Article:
The great thing about New England is that there are the four distinct seasons that can be enjoyed throughout the year. After growing up in Maine and spending the last five or so years of my life in greater Philadelphia, I’ve definitely noticed that changes of seasons are less pronounced further south and can often blend together. I recently spent a weekend up in Massachusetts just west of Boston for a family gathering and had the urge to visit a garden that I had only previously seen in the fall. It was only four miles away, and because it specialized in native plants, I was interested in seeing healthy communities of native woodland spring ephemeral and under story plants. There’s usually a short window to experience the awakening of these species before the tree leaves in the canopy above emerge to create shade, and I was maybe a few weeks late here in the beginning of June. Even so, what a remarkable celebration of life to look forward to every Spring!
I’ll add the important note that this garden I’m referencing is Garden in the Woods, the display garden of the New England Wildflower Society. It’s tucked into a suburban neighborhood that has clearly developed around it over the last century and represents 45 beautiful acres conserving and promoting the region’s native plants to ensure healthy, biologically diverse landscapes– according to their mission. I last visited the garden two years ago in the fall, and it was glorious to view the warm yellows, oranges and red hues battling the chlorophyll and also showing themselves through berries and flowers. Before I begin with my highlights and observations, I’ll make a plea to all to experience the gardens and outdoor spaces we love and cherish during the entire year and throughout all the seasons and even weather events [think rain gardens!]. The fact is that most gardens in northern climates are deserted [if not closed] in the colder months, and i think the amazing thing about natural habitats are the contrasts in texture, vegetation, light, and space during these periods.
Now, on to the highlights:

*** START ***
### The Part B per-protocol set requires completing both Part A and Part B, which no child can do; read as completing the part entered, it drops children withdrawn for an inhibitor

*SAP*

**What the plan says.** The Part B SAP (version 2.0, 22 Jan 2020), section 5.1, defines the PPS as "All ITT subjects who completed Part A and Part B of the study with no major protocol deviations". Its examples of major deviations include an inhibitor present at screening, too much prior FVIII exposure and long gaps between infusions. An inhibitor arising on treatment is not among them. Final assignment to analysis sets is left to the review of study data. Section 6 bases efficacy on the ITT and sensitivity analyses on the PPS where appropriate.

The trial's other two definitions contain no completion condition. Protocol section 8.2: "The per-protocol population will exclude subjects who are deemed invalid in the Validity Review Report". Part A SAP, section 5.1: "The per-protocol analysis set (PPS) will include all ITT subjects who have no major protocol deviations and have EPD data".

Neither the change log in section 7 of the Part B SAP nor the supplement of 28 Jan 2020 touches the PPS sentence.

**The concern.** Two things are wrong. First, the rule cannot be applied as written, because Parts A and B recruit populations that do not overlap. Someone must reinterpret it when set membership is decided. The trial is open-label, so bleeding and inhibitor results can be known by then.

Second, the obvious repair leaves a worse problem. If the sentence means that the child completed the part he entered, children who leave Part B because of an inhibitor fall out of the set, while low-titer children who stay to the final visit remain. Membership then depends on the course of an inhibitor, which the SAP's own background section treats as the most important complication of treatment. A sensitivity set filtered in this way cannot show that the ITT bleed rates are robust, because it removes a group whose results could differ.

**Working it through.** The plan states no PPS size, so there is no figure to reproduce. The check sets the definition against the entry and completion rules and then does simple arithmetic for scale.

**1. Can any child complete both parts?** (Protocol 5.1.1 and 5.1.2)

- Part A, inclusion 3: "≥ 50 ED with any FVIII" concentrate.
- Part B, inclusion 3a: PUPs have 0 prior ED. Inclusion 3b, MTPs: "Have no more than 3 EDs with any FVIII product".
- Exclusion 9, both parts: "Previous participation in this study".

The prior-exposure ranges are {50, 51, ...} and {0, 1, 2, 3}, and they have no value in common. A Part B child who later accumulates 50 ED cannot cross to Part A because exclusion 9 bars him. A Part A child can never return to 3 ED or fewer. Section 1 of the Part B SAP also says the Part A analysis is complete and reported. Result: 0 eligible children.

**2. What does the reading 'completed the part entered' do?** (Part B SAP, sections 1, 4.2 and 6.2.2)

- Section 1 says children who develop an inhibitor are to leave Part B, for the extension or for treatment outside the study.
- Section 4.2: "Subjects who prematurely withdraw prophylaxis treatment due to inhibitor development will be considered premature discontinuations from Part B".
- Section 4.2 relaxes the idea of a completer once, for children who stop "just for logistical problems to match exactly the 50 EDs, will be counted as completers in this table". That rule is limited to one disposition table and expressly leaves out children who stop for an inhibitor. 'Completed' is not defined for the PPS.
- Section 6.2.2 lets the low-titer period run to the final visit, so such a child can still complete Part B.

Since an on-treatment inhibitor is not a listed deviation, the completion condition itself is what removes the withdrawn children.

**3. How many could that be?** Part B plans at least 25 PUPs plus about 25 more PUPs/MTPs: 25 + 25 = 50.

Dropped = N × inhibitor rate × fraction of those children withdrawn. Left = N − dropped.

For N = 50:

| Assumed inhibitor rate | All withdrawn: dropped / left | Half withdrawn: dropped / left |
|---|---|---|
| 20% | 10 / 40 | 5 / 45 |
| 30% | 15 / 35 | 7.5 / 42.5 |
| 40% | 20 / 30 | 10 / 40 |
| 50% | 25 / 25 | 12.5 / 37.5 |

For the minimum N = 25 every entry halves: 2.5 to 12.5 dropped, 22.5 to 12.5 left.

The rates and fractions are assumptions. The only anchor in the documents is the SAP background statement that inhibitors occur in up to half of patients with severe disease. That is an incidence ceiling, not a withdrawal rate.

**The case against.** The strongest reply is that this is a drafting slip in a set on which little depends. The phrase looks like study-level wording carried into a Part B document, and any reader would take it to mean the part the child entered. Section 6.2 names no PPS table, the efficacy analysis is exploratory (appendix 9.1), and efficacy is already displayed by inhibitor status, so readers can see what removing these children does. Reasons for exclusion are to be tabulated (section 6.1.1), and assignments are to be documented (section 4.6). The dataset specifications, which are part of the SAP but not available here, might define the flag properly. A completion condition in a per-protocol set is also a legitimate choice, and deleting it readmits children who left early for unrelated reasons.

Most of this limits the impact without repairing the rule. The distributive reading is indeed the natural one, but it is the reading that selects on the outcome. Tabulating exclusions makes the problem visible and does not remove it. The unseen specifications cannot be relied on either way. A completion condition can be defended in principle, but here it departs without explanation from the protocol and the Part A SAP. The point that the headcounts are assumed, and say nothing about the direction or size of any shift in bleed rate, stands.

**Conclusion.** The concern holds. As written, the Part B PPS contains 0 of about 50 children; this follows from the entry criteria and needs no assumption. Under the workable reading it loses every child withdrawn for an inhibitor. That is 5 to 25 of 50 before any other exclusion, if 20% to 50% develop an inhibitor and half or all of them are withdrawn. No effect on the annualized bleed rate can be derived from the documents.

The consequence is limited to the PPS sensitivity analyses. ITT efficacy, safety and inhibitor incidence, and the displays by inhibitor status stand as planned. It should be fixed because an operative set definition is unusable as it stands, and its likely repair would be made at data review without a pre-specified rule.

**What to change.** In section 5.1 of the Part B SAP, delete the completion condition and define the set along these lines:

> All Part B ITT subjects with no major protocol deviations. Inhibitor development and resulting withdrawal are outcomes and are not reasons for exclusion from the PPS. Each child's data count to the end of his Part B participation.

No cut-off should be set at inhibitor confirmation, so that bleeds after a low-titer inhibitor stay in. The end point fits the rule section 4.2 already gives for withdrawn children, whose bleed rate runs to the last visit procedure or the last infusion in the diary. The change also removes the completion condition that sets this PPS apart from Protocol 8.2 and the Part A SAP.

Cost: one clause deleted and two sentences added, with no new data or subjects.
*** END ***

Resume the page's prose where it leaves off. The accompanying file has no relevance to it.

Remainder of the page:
- Very nice arrival experience. A quite, narrow woodland drive leads to a visitor center and excellent native plant nursery. The garden has a deliberate, natural aesthetic to it and clearly puts the emphasis on the plants. This is a plantsman’s garden and the main goal of the visitor should be to learn about native plants in the area.
- Pleasing circulatory experience. With the visitor’s task to learn about these plants, the garden has done a great job assembling the gardens spaces and paths like a teacher would create a lesson plan. Crafted along a 1-2 mile loop are a series of themed gardens of various native communities showing exactly how habitats like bogs, ponds, shaded hillsides, woodland understories and rocky outcrops should look in Massachusetts. The student can enjoy and learn about a habitat through the signage and plant labeling, file that information away, and then move on to the next space. Each transition of space has a fun journey within itself, usually encompassing changes in topography, and lots of natural stone.
- While this is a plantsman’s garden, it also celebrates natural materials, and this concept is applied wherever possible. I loved the arts + craft style benches made from found tree branch materials as well as the use of stone in simple ways to provide seating.
- Look out Andy Goldsworthy! I loved the woven-branch serpentine spline navigating the hillside behind the nursery. Clearly to be enjoyed as an artform, but i also suspect it has some stormwater management properties, almost functioning as a check log of sorts.
- Some gardens go “Disney” with their children’s gardens, and others focus on learning, and GITW thankfully does the latter. Great spaces here for gathering large groups of students, plenty of demonstration pieces, and decent signage to encourage visitors to read.
If there’s a takeaway with this post, it’s to visit GITW in the spring and fall and don’t be afraid to explore year-round when possible. You’ll appreciate everything just little bit more…